Maree, A.F.M., Keulen, W., Boucher, C.A.B. and De Boer, R.J. 2000. Estimating relative fitness in viral competition experiments. Journal of Virology 74 (23) , pp. 11067-11072. 10.1128/JVI.74.23.11067-11072.2000 |
Abstract
The relative fitness of viral variants has previously been defined as the slope of the logarithmic ratio of the genotype or phenotype frequencies in time plots of pairwise competition experiments. Developing mathematical models for such experiments by employing the conventional coefficient of selection s, we demonstrate that this logarithmic ratio gives the fitness difference, rather than the relative fitness. This fitness difference remains proportional to the actual replication rate realized in the particular experimental setup and hence cannot be extrapolated to other situations. Conversely, the conventional relative fitness (1 + s) should be more generic. We develop an approach to compute the generic relative fitness in conventional competition experiments. This involves an estimation of the total viral replication during the experiment and requires an estimate of the average lifetime of productively infected cells. The novel approach is illustrated by estimating the relative fitness, i.e., the relative replication rate, of a set of zidovudine-resistant human immunodeficiency virus type 1 variants. A tool for calculating the relative fitness from observed changes in viral load and genotype (or phenotype) frequencies is publically available on the website athttp://www-binf.bio.uu.nl/∼rdb/fitness.html. Differences in the in vitro replication rate (or fitness) between viral variants can be estimated experimentally by pairwise competition experiments in tissue culture. The outcome of such an experiment is typically depicted in a logarithmic time plot of the ratio of the genotype or phenotype frequencies (7). On a logarithmic scale the ratio tends to change linearly in time, and the rate of change (i.e., the slope of the line) has previously been defined as the relative fitness (7). According to population genetics theory, the relative fitness (1 + s) of a variant represents its relative contribution to the next generation. The parameter s is defined as the coefficient of selection. The intertwined concepts of relative fitness (1 + s) and selection coefficients are traditionally employed in systems with discrete generations. They are equally valid for populations growing continuously, however, when time is scaled with respect to the generation time (11). Developing conventional population genetics models for pairwise competition experiments, we show that the above-mentioned slope in a logarithmic time plot provides the absolute fitness difference between the two variants rather than the generic relative fitness (1 +s) of one with respect to the other. As the fitness difference remains proportional to the replication rate realized in the particular experimental setup, viral strains having similar selection coefficients s may have large fitness differences. On the other hand, variants differing markedly in the selection coefficients will yield almost horizontal lines in logarithmic time plots when the realized replication rate in the experiment is sufficiently low. This has indeed caused confusion in the literature (see Discussion). Previous work on the fitness of human immunodeficiency virus type 1 (HIV-1) variants has indeed adopted the concept of a selection coefficient s from population genetics (2, 4). It is unfortunate, therefore, that the slope of the logarithmic time plot of the ratio of two variants in competition experiments has also been called a relative fitness. We here demonstrate that this slope gives the (absolute) fitness difference, and we develop a novel approach for estimating the generic relative fitness (1 +s) by competition experiments.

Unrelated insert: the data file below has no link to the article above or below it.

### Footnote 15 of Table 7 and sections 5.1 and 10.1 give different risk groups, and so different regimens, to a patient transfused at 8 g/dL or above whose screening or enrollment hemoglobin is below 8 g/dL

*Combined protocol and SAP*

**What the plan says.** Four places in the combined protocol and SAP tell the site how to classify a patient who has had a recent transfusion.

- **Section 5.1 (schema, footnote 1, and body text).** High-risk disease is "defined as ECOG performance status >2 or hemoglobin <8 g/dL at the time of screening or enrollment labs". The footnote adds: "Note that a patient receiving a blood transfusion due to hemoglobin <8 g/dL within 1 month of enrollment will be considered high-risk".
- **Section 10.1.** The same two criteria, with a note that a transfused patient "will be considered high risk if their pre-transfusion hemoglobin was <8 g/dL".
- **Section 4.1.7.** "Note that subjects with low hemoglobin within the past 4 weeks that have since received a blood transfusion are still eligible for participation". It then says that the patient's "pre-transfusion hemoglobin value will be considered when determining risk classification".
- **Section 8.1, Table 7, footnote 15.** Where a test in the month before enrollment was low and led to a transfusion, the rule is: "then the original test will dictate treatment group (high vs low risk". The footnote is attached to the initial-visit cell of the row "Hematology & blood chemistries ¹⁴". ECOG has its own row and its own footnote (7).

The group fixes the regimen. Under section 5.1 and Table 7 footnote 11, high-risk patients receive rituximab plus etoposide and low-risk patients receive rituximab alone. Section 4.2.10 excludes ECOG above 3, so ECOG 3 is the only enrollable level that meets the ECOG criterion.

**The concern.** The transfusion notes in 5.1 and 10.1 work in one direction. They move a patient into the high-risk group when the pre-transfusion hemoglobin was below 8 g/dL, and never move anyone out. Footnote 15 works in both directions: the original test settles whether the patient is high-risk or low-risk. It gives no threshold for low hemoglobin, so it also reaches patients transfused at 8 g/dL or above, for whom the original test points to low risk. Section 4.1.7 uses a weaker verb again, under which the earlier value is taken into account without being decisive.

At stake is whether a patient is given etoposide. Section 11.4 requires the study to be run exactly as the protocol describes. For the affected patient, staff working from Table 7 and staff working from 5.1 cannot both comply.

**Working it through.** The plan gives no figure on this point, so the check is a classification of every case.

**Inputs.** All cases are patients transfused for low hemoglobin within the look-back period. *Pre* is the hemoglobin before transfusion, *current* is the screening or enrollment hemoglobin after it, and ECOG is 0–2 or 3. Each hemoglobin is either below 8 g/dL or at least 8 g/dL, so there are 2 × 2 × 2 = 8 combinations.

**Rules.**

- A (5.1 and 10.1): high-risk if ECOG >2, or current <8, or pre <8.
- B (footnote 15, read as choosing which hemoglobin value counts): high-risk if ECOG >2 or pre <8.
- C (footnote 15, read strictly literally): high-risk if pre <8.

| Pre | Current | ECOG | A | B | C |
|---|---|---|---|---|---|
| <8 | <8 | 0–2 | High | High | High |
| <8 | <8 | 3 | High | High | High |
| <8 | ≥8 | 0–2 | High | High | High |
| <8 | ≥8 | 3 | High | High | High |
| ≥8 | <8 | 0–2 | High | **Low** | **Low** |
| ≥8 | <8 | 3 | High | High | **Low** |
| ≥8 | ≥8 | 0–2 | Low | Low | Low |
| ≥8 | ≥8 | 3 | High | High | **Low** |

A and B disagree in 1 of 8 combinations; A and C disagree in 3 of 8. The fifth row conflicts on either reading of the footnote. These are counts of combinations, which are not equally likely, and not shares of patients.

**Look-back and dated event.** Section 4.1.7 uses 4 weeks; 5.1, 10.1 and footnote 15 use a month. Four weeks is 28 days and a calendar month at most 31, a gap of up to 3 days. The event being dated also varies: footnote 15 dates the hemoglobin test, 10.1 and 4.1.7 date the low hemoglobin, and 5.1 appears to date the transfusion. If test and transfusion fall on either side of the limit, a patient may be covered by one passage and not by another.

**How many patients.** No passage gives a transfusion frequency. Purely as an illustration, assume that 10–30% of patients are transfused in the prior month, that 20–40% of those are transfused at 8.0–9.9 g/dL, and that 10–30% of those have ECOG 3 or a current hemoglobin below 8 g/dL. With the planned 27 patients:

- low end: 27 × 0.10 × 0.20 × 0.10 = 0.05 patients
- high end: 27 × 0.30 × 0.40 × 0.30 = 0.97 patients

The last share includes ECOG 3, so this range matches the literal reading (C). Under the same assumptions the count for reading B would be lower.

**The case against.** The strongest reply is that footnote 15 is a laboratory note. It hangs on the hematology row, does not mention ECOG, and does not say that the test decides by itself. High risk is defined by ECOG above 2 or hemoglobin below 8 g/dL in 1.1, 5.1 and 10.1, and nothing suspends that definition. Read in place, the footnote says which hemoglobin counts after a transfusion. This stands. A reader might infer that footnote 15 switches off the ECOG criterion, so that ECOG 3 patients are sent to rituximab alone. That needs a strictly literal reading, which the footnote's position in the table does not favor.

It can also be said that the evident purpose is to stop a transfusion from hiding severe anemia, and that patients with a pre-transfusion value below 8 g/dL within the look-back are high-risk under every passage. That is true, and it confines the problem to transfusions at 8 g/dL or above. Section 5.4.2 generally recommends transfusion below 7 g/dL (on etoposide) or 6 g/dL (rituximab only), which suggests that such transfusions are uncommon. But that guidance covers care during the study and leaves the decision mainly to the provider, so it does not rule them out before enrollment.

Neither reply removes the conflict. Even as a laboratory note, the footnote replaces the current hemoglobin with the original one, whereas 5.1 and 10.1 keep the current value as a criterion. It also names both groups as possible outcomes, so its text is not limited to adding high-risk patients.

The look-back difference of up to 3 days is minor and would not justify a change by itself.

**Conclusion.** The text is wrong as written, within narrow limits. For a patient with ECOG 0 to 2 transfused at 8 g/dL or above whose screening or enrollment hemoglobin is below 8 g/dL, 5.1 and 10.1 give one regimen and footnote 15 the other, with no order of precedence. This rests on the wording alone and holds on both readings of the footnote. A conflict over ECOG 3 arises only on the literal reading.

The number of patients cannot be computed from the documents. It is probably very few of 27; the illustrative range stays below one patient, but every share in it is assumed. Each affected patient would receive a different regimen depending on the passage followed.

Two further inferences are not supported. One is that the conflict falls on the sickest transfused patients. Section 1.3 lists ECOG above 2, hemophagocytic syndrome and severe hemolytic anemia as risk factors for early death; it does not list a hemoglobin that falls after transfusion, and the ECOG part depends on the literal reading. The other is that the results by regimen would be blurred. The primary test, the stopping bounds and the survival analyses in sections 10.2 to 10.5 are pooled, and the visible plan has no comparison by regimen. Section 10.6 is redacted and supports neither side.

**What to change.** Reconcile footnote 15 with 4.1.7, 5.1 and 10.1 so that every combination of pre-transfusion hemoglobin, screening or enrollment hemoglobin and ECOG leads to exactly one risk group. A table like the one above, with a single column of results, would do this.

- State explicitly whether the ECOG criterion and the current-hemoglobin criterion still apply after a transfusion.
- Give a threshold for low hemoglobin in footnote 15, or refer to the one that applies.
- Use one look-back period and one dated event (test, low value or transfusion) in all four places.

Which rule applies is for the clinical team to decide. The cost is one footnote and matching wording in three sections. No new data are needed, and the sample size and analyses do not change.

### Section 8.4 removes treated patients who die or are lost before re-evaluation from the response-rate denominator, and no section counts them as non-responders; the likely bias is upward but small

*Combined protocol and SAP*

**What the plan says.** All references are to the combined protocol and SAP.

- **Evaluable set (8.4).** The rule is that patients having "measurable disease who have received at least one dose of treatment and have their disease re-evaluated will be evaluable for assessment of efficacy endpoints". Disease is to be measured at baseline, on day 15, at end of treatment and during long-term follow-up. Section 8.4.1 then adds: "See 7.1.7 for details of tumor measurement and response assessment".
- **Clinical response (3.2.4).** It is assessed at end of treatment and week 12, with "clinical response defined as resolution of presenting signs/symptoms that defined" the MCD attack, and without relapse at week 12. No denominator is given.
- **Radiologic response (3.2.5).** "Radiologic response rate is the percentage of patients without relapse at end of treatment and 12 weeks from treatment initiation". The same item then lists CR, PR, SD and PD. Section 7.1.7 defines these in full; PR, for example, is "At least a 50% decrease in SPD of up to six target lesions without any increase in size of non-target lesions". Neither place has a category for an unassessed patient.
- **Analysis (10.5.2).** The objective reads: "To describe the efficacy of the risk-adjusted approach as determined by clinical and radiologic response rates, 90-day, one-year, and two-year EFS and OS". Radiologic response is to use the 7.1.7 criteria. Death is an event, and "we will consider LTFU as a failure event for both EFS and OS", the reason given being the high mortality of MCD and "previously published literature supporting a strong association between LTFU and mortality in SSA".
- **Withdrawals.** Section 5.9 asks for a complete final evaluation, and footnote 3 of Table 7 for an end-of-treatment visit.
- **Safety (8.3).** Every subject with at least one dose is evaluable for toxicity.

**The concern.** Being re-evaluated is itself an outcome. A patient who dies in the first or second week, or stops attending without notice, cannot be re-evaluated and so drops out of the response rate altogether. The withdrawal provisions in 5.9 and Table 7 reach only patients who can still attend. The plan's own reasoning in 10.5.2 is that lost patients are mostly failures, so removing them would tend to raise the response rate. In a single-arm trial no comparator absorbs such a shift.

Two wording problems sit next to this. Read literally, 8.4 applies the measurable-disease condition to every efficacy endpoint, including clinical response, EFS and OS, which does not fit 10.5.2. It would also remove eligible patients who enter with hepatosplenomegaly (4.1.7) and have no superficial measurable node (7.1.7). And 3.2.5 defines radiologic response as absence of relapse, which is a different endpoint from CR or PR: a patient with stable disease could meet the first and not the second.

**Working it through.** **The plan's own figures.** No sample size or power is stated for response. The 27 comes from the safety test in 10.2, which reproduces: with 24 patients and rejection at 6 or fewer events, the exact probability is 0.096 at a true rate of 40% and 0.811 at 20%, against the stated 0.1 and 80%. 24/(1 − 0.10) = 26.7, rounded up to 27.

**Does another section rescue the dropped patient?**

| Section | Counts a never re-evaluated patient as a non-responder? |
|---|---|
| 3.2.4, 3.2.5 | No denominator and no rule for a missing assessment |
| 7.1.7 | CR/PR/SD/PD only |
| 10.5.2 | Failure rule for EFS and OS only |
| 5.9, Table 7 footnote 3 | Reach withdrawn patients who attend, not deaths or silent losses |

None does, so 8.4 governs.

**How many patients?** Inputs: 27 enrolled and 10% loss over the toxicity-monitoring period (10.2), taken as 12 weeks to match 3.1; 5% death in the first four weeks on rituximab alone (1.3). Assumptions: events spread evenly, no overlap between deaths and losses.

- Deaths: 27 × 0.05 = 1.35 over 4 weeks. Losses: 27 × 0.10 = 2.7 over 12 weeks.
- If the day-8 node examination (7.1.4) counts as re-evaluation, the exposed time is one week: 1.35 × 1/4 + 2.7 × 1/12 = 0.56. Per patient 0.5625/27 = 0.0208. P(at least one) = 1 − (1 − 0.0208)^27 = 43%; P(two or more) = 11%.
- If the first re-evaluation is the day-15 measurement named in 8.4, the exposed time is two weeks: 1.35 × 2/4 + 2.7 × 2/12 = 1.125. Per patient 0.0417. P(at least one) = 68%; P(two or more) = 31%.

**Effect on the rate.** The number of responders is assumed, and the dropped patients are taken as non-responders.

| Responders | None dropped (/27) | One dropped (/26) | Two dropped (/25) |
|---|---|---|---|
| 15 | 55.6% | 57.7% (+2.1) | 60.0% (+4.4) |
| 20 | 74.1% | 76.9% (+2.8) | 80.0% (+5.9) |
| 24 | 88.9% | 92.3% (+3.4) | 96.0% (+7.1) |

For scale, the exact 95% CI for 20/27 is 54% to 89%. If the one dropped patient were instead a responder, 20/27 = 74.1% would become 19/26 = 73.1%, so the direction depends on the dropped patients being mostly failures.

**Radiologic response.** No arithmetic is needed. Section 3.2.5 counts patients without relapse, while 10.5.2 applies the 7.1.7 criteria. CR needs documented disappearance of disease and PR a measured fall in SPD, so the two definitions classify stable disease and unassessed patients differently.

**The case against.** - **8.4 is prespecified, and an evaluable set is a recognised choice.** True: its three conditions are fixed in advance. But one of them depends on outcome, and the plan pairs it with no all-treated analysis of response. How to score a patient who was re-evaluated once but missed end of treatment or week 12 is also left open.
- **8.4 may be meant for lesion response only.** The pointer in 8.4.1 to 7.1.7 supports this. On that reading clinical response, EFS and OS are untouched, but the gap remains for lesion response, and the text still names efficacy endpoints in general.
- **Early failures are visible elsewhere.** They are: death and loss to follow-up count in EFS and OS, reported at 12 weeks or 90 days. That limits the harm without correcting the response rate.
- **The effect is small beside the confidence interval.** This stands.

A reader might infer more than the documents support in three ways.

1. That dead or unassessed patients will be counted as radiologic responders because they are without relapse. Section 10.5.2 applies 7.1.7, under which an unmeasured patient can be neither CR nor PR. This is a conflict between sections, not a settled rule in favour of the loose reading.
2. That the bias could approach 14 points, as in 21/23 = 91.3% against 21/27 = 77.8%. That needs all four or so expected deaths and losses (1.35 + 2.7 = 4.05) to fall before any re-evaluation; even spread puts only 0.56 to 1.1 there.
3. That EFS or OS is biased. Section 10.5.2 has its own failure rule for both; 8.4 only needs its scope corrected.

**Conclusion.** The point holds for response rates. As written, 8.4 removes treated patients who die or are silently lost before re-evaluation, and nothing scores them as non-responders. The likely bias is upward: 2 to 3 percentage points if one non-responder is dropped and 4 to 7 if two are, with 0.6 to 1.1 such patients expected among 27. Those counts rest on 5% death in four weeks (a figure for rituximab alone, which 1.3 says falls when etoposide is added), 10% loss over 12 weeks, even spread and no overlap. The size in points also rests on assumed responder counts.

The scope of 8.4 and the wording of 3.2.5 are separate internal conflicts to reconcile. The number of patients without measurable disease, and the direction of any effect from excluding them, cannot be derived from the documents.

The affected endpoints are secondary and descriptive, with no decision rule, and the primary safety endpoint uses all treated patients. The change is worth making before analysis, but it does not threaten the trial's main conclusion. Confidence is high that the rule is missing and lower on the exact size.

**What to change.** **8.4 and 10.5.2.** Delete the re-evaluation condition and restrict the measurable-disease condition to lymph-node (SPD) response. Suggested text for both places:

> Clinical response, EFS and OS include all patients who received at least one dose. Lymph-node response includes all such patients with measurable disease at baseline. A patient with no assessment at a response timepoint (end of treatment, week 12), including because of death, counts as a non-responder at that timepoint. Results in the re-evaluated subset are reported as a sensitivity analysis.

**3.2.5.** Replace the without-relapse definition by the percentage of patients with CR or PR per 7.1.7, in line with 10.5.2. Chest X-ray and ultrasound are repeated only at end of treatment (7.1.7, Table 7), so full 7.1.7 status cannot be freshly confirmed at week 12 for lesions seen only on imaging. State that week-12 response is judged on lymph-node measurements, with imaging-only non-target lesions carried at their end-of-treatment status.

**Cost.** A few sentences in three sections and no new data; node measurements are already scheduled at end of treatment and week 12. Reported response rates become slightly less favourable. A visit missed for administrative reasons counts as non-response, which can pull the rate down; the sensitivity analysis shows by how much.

Item Type: | Article |
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Date Type: | Published Online |
Status: | Published |
Schools: | Biosciences |
Publisher: | American Society for Microbiology |
ISSN: | 0022-538X |
Date of Acceptance: | 1 September 2000 |
Last Modified: | 18 Feb 2019 15:13 |
URI: | https://orca.cardiff.ac.uk/id/eprint/119504 |
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